RACINE COUNTY — Two Racine veterinarians who had hoped to build a new animal hospital along Highway 20 in Yorkville have run into a nearly insurmountable roadblock with the state and now intend to open a new clinic in the greater Racine area instead.
Dr. Melinda Gallick and Dr. Morgan McCoy of Belle City Veterinary Hospital had an accepted offer to purchase a 7.4-acre property at 15125 Washington Ave. in the Town of Yorkville. They had planned to build a new animal hospital there, about 1 mile west of Interstate 94, with a total investment of about $1.6 million.
Gallick and Morgan were surprised on Jan. 8 when they ran into stiff resistance from neighbors who complained they would hear car doors closing, claimed the clinic would cause light pollution, that it would remove the area’s residential atmosphere and even fuel the opioid epidemic.
Consequently, the Yorkville Plan Commission and Town Board both denied the veterinarians a conditional-use permit to open an animal hospital — but later agreed to allow them a second chance to make their case. That meeting, which was scheduled for Monday, is now unnecessary.
Gallick and McCoy discovered that in the 1960s, the Wisconsin Department of Transportation put a restrictive deed on the property they sought, and perhaps others in that area, precluding any use other than a single-family home there.
“Nobody knew about this,” Gallick said.
The women could have gone through a long, expensive process of trying to get the DOT to remove the restriction but had little to no hope of succeeding, Gallick said. They decided to let go of their chosen property in Yorkville.
“That was crushing,” McCoy said. “We thought we had it.”
Starting new clinic
What hasn’t changed is that McCoy and Gallick still want to start their own veterinary practice, which they’ve named Magnolia Springs Veterinary Center. They have a new location in mind in the greater Racine area, and Gallick said she hopes they can open their new practice in four to five weeks.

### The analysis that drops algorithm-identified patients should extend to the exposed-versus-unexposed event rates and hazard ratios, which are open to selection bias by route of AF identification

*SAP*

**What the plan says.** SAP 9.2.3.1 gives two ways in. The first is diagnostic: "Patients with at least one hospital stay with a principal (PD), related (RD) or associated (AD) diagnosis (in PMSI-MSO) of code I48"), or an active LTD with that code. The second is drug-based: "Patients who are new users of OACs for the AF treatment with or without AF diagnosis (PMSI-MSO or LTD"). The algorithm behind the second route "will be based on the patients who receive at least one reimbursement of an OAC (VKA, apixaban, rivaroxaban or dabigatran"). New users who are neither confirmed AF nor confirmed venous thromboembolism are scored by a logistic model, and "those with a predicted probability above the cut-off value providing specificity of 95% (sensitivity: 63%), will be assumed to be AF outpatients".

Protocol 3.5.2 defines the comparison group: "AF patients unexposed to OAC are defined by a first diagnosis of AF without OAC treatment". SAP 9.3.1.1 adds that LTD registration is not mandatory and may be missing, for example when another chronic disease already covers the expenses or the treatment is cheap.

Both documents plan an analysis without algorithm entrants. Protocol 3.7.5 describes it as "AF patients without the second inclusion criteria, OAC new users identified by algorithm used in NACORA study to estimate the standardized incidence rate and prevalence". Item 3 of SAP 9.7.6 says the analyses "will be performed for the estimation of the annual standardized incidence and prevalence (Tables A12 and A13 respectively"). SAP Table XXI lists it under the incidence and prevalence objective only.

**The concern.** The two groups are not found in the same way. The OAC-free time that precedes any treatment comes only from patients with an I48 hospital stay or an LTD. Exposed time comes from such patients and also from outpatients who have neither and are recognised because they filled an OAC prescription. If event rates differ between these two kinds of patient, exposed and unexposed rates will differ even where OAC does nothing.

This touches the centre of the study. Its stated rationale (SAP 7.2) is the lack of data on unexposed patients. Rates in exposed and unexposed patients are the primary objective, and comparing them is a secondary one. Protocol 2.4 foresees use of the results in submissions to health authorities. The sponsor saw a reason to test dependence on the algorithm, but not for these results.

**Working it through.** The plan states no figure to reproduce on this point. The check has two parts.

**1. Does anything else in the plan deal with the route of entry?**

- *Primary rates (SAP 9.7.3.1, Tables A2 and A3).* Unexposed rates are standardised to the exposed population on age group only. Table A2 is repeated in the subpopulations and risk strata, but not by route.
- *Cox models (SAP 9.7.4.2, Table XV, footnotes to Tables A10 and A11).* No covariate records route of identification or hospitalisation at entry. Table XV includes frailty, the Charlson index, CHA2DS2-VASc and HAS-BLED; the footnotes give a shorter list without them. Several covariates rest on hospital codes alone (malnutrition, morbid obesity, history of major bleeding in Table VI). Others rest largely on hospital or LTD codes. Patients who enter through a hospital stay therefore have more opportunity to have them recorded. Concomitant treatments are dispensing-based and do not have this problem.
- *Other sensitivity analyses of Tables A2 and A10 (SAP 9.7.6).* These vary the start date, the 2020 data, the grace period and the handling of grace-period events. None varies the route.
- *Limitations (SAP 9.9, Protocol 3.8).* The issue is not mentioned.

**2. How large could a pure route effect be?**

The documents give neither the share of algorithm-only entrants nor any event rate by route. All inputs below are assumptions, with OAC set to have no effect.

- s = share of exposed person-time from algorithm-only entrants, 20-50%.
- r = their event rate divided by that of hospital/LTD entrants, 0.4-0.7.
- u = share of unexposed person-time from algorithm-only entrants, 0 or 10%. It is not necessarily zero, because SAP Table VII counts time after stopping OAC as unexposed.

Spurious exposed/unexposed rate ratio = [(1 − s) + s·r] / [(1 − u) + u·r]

The women want the freedom to practice “integrative medicine” that combines Eastern and Western techniques. McCoy practices veterinary spinal manipulation that would be called chiropractic when used on people.
Wherever Gallick and McCoy open Magnolia Springs, it will be a temporary home for their clinic, both veterinarians said. They are looking for a property in the area where they can build the type of clinic they’d planned to build in Yorkville.
There, Gallick and McCoy had intended to build a 3,500- to 4,500-square-foot, residential-style building with separate entrances and waiting areas for dogs and cats.
“We’re trying to make this a fear-free clinic, which is a new direction,” McCoy said previously. For example, cages for hospitalized pets would be adjacent to windows, giving them an outside view.
And they want to offer an outdoor space to clients for situations such as euthanasia, difficult conversations or if the pet is terrified inside a clinic.
Gallick said as soon as they have a property they will move forward with that plan, and she expects them to open their new, permanent animal hospital about 12 to 18 months after buying a property.